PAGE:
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Offline Foxbox

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Re: Cazazza Dan
« Reply #67 on: August 04, 2014, 10:05:48 AM »
Parsifal: Oat

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Offline Crudblud

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Re: Cazazza Dan
« Reply #68 on: September 08, 2014, 02:27:54 AM »
Greeb groogley doogley, it's Male Goat Odes! What? Yes, really, it is! And you too can join in the fun by clicking one of the links below as suits your personal preference, which is always nice. Witness the mighty theorbo in Pythagorean tuning! See the clarinet do a thing real fast! All this and more, only in Male Goat Odes!

mp3

FLAC

Stream on SoundCloud

Burp.

P.S.: SoundCloud sucks, I encourage you to actually download the mp3 or FLAC to hear it properly.
« Last Edit: September 08, 2014, 02:30:17 AM by Crudblud »

Saddam Hussein

Re: Cazazza Dan
« Reply #69 on: September 08, 2014, 02:53:01 AM »
A delightful listen.  I don't quite know what it was about, but it was great anyway.

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Offline Snupes

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Re: Cazazza Dan
« Reply #70 on: September 08, 2014, 03:40:26 AM »
That was indeed very good. As you all know from extensive reading of my reviews, I am not very good at reviewing music, so I don't know a whole lot more to say than that. I'm particularly doubleplus ungood at reviewing more "classical" (feel free to berate my mislabeling of stuff) pieces like this because you're almost my only experience with it, but yeah. I loved the part around 11:38 - 11:50 because I am weird and like screechy weird stuff.
Quote from: garygreen date=1480782226
i also took an online quiz that said i was a giraffe.  and i guess you're dumb enough to believe that i must be because the internet said so.

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Offline Crudblud

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Re: Cazazza Dan
« Reply #71 on: September 08, 2014, 12:37:14 PM »
Thanks guys!

Oh by the way, motherfucking Oat!

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Offline Foxbox

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Re: Cazazza Dan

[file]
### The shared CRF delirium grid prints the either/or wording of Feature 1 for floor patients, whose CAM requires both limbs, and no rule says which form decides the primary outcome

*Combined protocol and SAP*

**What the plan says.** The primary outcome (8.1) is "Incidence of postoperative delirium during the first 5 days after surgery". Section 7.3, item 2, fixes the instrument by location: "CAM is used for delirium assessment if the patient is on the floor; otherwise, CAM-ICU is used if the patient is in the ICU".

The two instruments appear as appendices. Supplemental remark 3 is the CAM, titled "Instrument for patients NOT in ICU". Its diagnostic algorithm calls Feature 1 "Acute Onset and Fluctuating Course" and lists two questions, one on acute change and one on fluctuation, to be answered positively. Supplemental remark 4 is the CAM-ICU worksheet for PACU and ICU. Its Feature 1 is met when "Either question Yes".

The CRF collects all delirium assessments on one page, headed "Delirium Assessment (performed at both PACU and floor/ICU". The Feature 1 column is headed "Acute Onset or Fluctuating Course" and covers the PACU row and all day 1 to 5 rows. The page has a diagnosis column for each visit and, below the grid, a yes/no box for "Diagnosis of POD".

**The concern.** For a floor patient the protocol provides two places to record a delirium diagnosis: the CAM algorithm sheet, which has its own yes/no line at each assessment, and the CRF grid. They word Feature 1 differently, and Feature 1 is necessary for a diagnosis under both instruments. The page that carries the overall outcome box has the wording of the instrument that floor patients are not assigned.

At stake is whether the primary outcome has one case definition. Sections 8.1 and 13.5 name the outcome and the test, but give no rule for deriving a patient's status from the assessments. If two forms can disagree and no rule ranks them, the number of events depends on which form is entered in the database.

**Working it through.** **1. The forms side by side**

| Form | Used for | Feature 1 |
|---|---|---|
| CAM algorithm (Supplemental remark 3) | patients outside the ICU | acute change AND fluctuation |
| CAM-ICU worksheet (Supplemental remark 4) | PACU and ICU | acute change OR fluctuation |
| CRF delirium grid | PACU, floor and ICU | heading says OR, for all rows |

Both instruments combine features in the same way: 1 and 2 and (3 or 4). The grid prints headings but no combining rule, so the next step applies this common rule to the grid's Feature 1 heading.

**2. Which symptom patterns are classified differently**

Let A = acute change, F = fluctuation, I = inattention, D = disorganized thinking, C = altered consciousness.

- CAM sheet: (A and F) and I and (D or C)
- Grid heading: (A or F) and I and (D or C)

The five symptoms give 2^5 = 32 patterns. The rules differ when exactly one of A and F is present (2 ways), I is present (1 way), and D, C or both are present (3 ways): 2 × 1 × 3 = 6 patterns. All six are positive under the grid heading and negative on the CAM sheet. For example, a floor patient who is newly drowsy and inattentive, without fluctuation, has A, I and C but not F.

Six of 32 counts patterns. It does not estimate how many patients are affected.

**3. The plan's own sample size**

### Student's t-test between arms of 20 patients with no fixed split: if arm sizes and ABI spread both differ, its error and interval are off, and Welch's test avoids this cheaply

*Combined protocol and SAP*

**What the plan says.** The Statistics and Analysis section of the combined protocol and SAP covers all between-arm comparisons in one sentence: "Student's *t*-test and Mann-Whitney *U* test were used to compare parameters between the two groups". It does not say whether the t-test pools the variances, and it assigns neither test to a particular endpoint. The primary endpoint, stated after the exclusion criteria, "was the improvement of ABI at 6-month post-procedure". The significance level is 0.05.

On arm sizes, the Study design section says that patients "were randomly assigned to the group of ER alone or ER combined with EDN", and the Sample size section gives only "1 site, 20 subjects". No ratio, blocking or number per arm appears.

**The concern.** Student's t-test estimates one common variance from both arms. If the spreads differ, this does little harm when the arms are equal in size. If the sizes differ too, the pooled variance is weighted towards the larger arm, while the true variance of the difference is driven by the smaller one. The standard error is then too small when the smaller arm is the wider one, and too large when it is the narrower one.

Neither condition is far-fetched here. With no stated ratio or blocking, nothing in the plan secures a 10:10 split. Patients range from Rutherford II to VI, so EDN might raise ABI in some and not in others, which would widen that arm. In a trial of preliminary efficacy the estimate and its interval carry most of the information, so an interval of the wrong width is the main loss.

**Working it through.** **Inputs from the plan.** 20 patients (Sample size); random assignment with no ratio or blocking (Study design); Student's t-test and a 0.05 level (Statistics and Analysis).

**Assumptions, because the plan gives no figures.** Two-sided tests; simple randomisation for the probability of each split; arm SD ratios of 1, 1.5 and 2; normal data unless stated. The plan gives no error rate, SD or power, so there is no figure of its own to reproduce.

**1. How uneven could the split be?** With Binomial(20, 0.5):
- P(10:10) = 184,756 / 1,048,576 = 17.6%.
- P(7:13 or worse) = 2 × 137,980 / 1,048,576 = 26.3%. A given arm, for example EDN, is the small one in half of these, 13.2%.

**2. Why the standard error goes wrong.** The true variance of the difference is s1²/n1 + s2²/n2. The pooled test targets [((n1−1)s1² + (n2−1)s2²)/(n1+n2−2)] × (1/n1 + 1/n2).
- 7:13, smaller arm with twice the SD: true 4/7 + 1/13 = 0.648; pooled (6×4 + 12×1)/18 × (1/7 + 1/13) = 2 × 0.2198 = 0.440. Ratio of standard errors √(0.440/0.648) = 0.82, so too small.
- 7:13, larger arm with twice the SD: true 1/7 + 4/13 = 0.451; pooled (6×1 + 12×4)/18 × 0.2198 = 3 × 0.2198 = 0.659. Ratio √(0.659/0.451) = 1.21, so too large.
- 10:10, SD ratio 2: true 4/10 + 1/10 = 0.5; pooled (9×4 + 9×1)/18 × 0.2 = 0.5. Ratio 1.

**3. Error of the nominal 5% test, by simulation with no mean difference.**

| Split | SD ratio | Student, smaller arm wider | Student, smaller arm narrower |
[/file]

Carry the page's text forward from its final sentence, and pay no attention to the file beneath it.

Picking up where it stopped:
« Reply #72 on: October 03, 2014, 07:28:56 PM »
By the way people, Oat is fucking great.



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Offline beardo

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Re: Cazazza Dan
« Reply #73 on: October 03, 2014, 07:30:30 PM »
Will it cure my knee-ache?
The Mastery.

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Offline jroa

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Re: Cazazza Dan
« Reply #74 on: October 07, 2014, 03:47:00 PM »
Will it cure my knee-ache?

Only the power of Oden can do that. 

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Offline beardo

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Re: Cazazza Dan
« Reply #75 on: October 07, 2014, 04:15:52 PM »
Will it cure my knee-ache?

Only the power of Oden can do that. 
Wrong. Oat cured my knee-ache.
The Mastery.

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Offline Crudblud

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Re: Cazazza Dan
« Reply #76 on: February 03, 2015, 12:14:15 PM »
Recently I finished writing a short article relevant to my own work that I thought I would share here. I will have new music out this year, but the major project is quite large and complex, so it might be another month or more before it is finished. Please bear with me.

THE COMPUTER AS MUSICIAN

Computers have been used in music for over half a century now, from RCA's room-filling monstrosities to the Synclavier's tapeless studio and finally the common PC, yet, even with steadily growing acceptance in both “serious” and popular music, there remains a cumbersome taboo against these complex and awesome machines and the artists who use them. Consider the bedroom hip-hop producer: sat on their bed, hunched over a laptop, Beats by Dr Dre plastered to one ear in goofy approximation of the Hollywood record company exec, ctrl+v'ing ad nauseam the same block of MIDI data across a vast stretch of FL Studio sequencer space, selling for £5 apiece the fruits of their non-labour. This largely invented reality suits with uncanny convenience the view of a great many people who simply refuse to believe that effort ever should or even could be expended in the production of the dreaded, filthy, depraved and seriously unhealthy computer music.